No, that wasn’t Chitty Chitty Bang Bang you saw cruising along the Island Highway earlier this week.
That, car lovers, was a 1911 Stanley Steamer, a beauty of an automobile that went the way of the dodo bird once gas engines became the power plants of choice.
“It sure puts out a lot of steam when it’s raining,” says Mike May, 69, of Woodstock, Vermont, who’s along for the long ride with his buddy Don Bourdon, 64, the owner of the steam-powered car.
The old friends and their wives are riding with a group of 15 vintage cars taking part in Red Rock Rendezvous 2012. They arrived in Campbell River Sunday night and stayed for another night at the Best Western before continuing the trip down Island.
The road trip takes place every two years and attracts a select group of vintage car owners from across the United States. This year’s three-week journey began earlier this month in Missoula, Montana, and will end there on June 29.
“To take a car like this, 2,500 or 3,000 miles, is asking a lot out of hundred-year-old machinery,” says Jack Miller, 73, of Fayetteville, Georgia.
The entourage includes two Rolls Royce Silver Ghosts – including a royal blue 1913 model valued at about $1 million – a 1913 Locomobile, a 1914 Ford Model T, and Miller’s 1913 Stevens-Drury, to name a few.
“This was one of the most expensive cars of its day,” says Miller, with a pat of the rear fender. “By 1915, Stevens-Drury was out of business.”
The year 1915 is also “too new” for the Rendezvous riders. Cars allowed can’t be made past 1914 and the oldest of the bunch are 1910-1911 models.
“Anything earlier than that, they’re just too small to go on a trip like this,” notes Harvey Hansen of Salt Lake City, Utah.
Hansen, 77, is the owner of the 1913 Locomobile, which was one of the most expensive American-built cars of its day with a price tag of about $5,200. The car got its name because the company’s first vehicles were steam-powered, like the old locomotives.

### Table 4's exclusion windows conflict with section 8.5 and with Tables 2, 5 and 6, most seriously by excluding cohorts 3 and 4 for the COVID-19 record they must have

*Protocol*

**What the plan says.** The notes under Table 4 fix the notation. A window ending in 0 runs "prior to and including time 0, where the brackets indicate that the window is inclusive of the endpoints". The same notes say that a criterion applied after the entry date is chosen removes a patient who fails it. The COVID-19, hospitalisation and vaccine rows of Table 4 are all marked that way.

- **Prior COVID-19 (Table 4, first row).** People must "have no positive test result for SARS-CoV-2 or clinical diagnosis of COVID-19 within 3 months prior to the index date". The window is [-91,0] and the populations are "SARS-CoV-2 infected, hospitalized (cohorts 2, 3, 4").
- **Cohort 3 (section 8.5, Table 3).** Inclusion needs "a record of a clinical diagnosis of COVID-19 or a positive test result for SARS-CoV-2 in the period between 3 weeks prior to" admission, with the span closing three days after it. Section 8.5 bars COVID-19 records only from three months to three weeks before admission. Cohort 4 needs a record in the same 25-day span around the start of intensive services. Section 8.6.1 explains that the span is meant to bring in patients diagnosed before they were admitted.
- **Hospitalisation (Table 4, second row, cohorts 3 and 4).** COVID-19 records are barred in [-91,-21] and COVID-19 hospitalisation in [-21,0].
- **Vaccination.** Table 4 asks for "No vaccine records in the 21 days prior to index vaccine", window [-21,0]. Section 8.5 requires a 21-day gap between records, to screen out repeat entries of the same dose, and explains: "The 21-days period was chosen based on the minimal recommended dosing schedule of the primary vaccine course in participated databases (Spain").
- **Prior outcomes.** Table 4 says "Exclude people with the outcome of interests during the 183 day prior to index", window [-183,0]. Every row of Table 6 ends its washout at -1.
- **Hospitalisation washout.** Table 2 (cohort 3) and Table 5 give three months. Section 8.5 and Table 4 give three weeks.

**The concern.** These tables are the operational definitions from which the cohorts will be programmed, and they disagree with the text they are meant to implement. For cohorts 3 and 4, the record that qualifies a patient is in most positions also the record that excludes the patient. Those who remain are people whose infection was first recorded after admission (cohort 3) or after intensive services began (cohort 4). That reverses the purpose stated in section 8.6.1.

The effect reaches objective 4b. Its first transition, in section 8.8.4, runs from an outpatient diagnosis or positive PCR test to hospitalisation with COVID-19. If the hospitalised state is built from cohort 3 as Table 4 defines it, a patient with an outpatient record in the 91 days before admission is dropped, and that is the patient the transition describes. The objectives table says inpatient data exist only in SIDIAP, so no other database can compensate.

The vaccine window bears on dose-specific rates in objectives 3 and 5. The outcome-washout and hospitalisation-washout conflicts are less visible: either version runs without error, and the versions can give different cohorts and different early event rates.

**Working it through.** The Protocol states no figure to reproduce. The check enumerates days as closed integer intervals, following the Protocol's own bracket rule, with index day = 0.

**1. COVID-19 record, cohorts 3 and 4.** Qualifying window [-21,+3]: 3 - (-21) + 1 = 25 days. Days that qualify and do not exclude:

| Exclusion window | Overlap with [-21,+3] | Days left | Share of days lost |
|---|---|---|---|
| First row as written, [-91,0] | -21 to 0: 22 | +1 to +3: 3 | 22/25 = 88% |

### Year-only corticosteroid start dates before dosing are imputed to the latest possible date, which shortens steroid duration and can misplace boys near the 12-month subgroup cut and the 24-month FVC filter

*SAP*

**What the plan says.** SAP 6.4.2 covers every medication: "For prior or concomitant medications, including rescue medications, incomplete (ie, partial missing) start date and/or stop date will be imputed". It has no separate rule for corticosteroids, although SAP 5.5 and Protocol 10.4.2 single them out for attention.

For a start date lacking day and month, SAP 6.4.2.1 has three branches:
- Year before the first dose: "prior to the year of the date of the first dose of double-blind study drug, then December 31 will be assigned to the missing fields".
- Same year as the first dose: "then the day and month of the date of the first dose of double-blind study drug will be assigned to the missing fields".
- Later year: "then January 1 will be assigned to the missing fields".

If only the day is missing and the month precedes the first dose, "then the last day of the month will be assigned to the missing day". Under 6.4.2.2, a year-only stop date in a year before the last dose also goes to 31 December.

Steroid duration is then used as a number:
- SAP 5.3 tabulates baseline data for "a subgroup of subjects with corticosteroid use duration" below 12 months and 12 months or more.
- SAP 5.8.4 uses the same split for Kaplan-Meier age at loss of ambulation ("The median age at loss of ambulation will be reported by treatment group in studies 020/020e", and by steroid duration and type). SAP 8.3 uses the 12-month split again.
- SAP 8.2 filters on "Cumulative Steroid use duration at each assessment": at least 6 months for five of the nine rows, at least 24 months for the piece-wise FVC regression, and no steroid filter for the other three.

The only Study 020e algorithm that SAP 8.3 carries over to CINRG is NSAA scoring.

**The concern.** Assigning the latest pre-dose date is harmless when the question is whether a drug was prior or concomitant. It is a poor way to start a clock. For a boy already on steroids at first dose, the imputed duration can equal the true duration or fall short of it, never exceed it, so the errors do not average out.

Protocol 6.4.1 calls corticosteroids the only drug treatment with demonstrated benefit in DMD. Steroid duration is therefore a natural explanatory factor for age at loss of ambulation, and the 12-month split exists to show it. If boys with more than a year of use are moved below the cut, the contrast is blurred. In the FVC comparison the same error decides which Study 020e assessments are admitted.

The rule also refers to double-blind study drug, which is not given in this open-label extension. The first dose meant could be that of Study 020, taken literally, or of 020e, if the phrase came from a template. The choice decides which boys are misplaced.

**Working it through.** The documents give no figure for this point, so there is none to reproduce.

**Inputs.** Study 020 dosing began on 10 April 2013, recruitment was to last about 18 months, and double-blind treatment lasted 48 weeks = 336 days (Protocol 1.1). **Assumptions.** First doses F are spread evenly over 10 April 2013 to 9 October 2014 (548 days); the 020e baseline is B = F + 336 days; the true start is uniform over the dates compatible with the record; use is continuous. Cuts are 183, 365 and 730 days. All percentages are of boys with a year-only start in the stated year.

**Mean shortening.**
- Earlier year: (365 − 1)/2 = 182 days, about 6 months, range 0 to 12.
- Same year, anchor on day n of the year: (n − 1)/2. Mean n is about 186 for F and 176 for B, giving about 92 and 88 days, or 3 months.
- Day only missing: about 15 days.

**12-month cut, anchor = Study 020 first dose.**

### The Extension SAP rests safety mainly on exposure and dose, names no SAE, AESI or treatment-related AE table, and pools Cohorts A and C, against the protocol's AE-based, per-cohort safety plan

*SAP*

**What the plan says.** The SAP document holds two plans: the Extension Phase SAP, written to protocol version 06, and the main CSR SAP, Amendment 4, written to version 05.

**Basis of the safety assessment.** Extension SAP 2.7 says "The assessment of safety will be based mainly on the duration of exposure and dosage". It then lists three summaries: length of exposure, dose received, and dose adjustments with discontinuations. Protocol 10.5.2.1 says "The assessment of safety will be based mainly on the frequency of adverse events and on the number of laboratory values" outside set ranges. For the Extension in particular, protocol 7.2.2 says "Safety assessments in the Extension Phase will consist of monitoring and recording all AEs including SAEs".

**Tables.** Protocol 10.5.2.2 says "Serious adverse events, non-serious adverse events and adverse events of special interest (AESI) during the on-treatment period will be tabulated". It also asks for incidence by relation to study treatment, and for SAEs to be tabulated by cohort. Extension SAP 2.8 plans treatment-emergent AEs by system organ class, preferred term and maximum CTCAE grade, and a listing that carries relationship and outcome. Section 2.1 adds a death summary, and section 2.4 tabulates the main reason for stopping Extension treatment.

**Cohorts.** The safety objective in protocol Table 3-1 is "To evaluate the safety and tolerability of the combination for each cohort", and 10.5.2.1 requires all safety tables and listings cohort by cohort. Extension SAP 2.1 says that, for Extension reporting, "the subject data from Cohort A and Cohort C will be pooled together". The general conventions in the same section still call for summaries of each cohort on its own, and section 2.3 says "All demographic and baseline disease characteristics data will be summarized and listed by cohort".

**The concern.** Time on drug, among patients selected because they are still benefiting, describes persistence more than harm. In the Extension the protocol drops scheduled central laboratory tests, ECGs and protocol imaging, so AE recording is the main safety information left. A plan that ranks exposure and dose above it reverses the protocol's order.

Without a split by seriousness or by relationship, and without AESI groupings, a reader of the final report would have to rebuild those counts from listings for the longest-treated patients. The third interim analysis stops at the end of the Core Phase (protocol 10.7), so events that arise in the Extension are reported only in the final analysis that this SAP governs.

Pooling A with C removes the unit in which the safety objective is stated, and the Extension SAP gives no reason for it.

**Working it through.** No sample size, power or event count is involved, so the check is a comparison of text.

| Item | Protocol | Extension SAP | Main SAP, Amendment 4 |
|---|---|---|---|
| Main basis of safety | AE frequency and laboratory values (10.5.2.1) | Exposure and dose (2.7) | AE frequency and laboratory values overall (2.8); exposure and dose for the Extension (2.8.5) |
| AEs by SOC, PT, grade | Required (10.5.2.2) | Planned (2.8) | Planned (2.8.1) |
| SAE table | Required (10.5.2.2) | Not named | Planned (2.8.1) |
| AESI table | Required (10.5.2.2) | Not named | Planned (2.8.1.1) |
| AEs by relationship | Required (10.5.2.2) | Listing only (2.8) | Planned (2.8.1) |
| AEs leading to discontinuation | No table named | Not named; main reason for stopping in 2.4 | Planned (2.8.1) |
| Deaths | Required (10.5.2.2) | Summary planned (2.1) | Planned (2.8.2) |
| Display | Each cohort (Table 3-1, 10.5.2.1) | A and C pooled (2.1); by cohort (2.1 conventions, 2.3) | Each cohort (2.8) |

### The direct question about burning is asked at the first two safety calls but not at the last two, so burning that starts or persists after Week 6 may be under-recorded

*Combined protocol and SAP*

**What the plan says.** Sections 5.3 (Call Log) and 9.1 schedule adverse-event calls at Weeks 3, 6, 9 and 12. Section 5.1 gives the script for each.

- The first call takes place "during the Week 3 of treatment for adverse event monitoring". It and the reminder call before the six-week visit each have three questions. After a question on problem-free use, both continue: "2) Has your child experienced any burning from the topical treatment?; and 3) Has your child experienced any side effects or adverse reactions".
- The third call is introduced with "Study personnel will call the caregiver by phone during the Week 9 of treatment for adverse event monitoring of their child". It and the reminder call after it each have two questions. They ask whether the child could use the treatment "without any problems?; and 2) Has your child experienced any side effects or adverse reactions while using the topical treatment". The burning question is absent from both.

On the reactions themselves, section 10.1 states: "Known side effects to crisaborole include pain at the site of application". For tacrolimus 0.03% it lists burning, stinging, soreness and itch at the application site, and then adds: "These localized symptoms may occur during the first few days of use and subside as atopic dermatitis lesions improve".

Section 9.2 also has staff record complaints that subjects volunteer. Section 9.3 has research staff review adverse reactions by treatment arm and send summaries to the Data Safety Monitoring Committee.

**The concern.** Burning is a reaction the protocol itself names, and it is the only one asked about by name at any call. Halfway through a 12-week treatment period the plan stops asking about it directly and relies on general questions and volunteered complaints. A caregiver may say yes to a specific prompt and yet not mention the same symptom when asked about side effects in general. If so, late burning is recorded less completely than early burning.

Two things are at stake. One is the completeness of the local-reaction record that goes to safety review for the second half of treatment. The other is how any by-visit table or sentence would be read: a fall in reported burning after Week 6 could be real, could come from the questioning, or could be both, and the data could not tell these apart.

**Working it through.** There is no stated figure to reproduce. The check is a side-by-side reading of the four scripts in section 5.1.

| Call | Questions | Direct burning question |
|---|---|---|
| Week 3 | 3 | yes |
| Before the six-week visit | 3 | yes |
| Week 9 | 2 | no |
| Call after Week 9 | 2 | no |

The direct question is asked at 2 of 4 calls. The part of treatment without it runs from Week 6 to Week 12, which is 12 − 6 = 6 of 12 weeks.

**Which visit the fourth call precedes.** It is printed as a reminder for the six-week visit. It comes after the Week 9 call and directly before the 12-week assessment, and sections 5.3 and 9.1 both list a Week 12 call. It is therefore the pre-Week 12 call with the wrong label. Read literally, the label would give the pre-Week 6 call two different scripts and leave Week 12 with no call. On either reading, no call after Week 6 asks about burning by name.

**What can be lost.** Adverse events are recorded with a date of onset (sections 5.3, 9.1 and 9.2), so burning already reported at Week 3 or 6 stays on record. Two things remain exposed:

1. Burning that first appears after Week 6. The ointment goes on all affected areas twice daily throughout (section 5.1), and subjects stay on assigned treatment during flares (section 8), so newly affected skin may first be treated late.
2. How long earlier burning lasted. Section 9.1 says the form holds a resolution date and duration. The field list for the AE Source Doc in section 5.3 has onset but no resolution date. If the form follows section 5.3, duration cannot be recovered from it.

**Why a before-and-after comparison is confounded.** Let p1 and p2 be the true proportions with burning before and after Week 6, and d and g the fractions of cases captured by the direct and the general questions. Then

“It was restored in 1959 and I bought it as is. I didn’t do any restoration on it, just got it running better,” says Hansen, as he starts playing with all the funky little noise-makers on board. “It’s got all the horns, bells and whistles!”
During their layover in Campbell River, the drivers donned grease clothes to lube their cars, change oil, tighten bolts, and to repair whatever else needs fixing in order for the vehicles to make it another 1,600 kilometres.
“Today’s a layover day for fixin’ anything,” says Hansen who’s on his fifth trip. “One time I broke down in Arizona. I had to trailer it home, but those things happen. Some things you can fix and some things you can’t.”
Sometimes the owners have to scout out machinists to make custom replacement parts and sometimes they come across other vintage car lovers who have what they need.
As this year’s tour crossed Washington State, the drive shaft on the 1911 Cadillac broke. Fortunately, a guy they met in Bellingham had the right parts which meant the Caddy could keep going.
“That’s just luck,” Hansen chuckles.
Surprisingly, tires are relatively easy to find and cost about $300 apiece. But there are other things on these cars that don’t look so old, like the electronic GPS map in the front of Miller’s Stevens-Drury.
“In a lot of these cars the brakes have been modernized, they have running lights and turn signals,” says Miller, explaining it makes the vehicles safer from the long trips.
The drivers travel in groups of two to three vehicles, this way they don’t cause long line-ups of impatient motorists, and they also travel on back and side roads as much as possible.
“My cruising speed is 45 to 50 miles an hour,” says Hansen. “There’s another green (Locomobile) in the group and he got it up to 80 on a track. That would make me nervous.”
That kind of speed also wouldn’t sit well with Hansen’s wife of 58 years, Clara, who’s enjoying the journey.
“I hadn’t even heard of a Locomobile until he told me he wanted to buy one. There aren’t many,” she notes.
The other interesting thing about all these cars is the placement of the steering wheel, which is on the right side. The reason being that the cars were based on the horse-and-buggy era when the driver was more interested in staying out of the righthand ditch and this allowed them to keep a close eye on the edge of the rough roads.
On Tuesday morning, the tour got back on the road – it takes 20 minutes to get the Stanley Steamer going, but then it will run all day – as the group headed for Tofino, then to Victoria and then onto Kokanee Glacier Park, before making the final jaunt to Missoula.
And everywhere they go, they turn heads.
“You’re seeing some of the greatest dinosaurs on the road,” says Miller.